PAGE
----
Tuesday, June 29, 2010

See what I saw...

See what I saw...
Originally uploaded by Two Claws Jewelry

More of Scott Schreiber's bench

Scott Schreiber's Hand Files....

Found this on Flickr so cool! Aren't these handles fantastic!

Scott says of his work:
"My work is produced by me alone and employs both traditional and modern techniques. I'm a stickler for clean lines and feel my first obligation is to my craft and not the client. If I'm consistently true to the craft my clients are consistently pleased."

Sunday, June 6, 2010


I always tell my students, if you're making "sawface" something's wrong!

Saturday, February 13, 2010

my love of Pepe

How do i love thee, Pepe?
Let me count the ways....
My new Pepe disc cutter. Rockin' smooth knurled knob raises and lowers the top platten. So lovely. I contacted them about becoming a dealer. Someday... not too far in the distant future. Not surprisingly they have hefty requirements for dealers. One of which was a storefront and I am not too interested in being chained to a retail store. Though I'm contemplating open by appointment. Anywho.... I highly recommend....

Short Sugar & the Willow Oak

This is my little Short Sugar, a ferrier's anvil that Robert gave me as my MFA graduation present. It came from NC Tool. Also pictured is my sinking stump. I had a favorite tree one street over from our apartment that Sharon Massey and I shared in G-vegas. One day in the spring of 06 Robert came to visit. I took him by the tree it looked like some old tree out of Lord of the Rings! And huge Ent of a thing. We looked it up and as best we can figure it was a HUGE willow oak. Two days later at 8 am I heard chain saws!!! Some redneck tree removal company was cutting her down! I cried! I walked on to ECU and then realized, hey! I could maybe get one of the stumps! So I ran back and talked with the dudes and they let me pick out an upper branch and cut it into three beautiful stumps for me and brought them to the apartment with a bobcat. I tried to pay them with a case of beer but they refused. They were all reformed alcoholics and had a bible thumper for a boss. Hana Jubran from the sculpture dept at ECU took most of the large pieces of the tree. It took Robert and I and a few damaged shins to get two of the stumps to Wilmington. Then a friend who is both a blacksmith and master arborist, shaped the hollows for my sinking stump.
I was at ECU last weekend and took this shot. I'm reasonably sure these are the trunk of that same tree. So it is being reborn through artists!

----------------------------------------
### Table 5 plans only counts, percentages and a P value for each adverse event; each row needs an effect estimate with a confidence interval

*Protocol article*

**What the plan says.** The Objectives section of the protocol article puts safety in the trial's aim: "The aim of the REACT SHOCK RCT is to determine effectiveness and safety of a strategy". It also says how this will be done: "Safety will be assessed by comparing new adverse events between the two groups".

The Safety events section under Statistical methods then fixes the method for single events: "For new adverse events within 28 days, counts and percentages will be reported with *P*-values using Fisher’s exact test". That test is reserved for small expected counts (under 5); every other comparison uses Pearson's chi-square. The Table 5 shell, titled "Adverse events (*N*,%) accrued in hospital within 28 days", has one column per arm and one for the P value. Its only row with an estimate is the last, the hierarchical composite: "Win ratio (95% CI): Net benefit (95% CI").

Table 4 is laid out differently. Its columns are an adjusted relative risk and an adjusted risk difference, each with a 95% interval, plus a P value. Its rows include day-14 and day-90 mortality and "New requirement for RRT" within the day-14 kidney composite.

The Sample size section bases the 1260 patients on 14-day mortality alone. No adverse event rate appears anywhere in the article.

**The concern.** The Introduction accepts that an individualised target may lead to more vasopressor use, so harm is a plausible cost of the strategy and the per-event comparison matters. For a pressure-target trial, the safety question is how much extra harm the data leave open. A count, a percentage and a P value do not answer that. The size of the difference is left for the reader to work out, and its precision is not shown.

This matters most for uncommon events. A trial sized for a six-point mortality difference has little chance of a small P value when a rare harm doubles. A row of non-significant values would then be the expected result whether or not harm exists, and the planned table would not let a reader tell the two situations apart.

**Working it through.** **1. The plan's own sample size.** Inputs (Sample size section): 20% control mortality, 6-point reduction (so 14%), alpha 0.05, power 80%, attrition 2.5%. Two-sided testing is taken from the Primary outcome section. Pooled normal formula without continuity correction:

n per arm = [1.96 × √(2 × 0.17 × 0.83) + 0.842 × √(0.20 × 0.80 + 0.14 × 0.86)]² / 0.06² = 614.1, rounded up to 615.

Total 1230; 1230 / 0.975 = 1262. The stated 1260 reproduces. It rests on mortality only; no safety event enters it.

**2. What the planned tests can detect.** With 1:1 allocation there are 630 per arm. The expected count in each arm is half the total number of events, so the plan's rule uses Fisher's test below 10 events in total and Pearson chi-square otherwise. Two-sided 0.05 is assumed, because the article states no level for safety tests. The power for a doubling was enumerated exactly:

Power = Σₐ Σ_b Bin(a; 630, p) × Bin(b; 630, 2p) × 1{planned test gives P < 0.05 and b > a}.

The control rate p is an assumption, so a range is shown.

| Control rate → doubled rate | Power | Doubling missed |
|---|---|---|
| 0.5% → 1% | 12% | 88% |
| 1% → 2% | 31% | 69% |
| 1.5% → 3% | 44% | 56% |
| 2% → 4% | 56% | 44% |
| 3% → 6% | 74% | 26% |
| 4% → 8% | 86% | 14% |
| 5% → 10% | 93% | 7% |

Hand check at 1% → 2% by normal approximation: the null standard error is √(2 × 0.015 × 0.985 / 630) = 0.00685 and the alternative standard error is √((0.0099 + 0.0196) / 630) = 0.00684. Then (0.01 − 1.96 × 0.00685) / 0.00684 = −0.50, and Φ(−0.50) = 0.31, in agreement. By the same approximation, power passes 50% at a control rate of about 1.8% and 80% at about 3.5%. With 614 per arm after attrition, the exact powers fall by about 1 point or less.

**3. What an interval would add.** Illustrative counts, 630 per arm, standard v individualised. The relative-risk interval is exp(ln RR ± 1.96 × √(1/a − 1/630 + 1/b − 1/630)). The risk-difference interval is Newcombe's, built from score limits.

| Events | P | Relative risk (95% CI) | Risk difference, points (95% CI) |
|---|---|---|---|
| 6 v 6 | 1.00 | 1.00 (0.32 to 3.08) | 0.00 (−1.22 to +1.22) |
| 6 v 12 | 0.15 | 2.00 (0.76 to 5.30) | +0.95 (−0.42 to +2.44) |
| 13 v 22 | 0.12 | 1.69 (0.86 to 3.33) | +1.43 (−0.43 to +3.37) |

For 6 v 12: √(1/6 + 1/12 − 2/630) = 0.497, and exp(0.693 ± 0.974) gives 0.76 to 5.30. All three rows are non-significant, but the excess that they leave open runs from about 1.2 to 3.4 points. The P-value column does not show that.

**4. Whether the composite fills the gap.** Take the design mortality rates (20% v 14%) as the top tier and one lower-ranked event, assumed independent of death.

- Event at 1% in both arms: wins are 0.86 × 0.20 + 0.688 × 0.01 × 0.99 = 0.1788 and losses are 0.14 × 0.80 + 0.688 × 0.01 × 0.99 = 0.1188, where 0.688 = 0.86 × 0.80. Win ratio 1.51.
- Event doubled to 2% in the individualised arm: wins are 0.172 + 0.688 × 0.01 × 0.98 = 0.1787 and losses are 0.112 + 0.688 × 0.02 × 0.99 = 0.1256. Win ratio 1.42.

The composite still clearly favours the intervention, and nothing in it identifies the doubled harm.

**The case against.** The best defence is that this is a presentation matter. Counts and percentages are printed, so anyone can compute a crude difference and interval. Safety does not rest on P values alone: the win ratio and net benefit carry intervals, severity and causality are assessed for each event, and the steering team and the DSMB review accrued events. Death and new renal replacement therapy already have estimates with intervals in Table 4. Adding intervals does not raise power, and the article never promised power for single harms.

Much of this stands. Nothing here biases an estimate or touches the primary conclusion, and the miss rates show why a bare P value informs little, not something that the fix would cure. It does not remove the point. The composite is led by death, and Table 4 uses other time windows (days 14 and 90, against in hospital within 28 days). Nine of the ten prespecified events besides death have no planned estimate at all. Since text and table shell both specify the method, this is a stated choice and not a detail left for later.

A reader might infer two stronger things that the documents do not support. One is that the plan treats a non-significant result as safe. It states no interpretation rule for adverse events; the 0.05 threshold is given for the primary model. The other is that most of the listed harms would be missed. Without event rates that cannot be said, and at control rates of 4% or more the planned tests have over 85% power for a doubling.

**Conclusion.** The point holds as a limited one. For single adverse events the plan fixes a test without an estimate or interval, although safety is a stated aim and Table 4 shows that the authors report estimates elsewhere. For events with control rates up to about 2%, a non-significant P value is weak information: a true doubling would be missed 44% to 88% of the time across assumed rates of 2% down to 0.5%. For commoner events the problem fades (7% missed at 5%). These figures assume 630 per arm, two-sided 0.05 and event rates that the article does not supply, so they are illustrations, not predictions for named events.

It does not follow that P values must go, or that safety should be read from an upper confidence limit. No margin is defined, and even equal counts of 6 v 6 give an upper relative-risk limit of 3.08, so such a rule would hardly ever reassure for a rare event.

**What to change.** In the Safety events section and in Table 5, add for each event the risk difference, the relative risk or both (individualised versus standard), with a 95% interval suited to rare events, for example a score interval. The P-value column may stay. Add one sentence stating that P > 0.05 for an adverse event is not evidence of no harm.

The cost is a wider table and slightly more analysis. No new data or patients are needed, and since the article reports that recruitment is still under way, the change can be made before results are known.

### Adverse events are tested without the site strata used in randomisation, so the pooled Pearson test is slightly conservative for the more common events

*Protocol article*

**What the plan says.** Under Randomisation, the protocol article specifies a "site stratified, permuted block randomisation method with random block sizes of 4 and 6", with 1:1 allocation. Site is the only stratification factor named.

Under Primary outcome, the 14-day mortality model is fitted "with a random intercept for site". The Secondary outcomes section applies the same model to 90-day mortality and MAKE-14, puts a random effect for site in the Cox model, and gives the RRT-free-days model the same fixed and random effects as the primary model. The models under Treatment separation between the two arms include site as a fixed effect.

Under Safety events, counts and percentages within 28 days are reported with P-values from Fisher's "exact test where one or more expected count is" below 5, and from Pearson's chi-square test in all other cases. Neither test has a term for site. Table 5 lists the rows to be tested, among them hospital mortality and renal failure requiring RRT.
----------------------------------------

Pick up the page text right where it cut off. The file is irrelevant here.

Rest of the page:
Studio Chaos!

So I thought I'd share pics of my studio. And trust me it really is less chaotic than it appears! It is small but everything has its place. I downsized last August from an 18 x 24 sized studio that I rented for a pretty penny, to this little half of a garage from the 30's. Its a bit damp too so I battle rust. But its CHEAP and in my back yard! So I can go out and work any hour, no 20 minute commute like I had at the glorious studio.
There are always trade offs.

Sunday, January 10, 2010

Laurie Jane Kern and Superbowl Challenge

Jaurie Jane Kern commented with excitement that she got a Fretz hammer and two T stakes. Woo hoo! Let us know what you make with them!
Her blog is here.
While browsing over Laurie Jane's blog I found her link to this!
the Super Bowl Challenge!
Love it! We should all join the challenge!

Saturday, January 2, 2010

New Stakes

My pal Marion shared these pics of her "new" stakes and hammers. a friend of hers gifted them. Need some clean up but aren't they just fantastic! What a haul!

BTW if you'e not dome it before, you can clean up old rusty items with rust removers from hardware stores. Then I put a square of wet/dry, preferably 3M, black sandpaper on a palm sander and go to town! Be sure your starting with a low grit 220 maybe? Then move up as you take out scratches.This method is good for flatish items.
I often finish rounded items by taping sandpaper to my thigh, sitting in a chair and watching a film, while I wet sand on my leg with a fine grit and drip or two of water. This is so that if the surface of your stake is rounded you aren't putting facets on its face. My thigh is just a substitute since I don't have a nice wet lap sander. My studio is very damp and I'm hear on the coast, so I'm cleaning hammer faces and such a lot!

Hammer Love

My pal Marion at Arrowmont displaying emotion I think we all feel at times.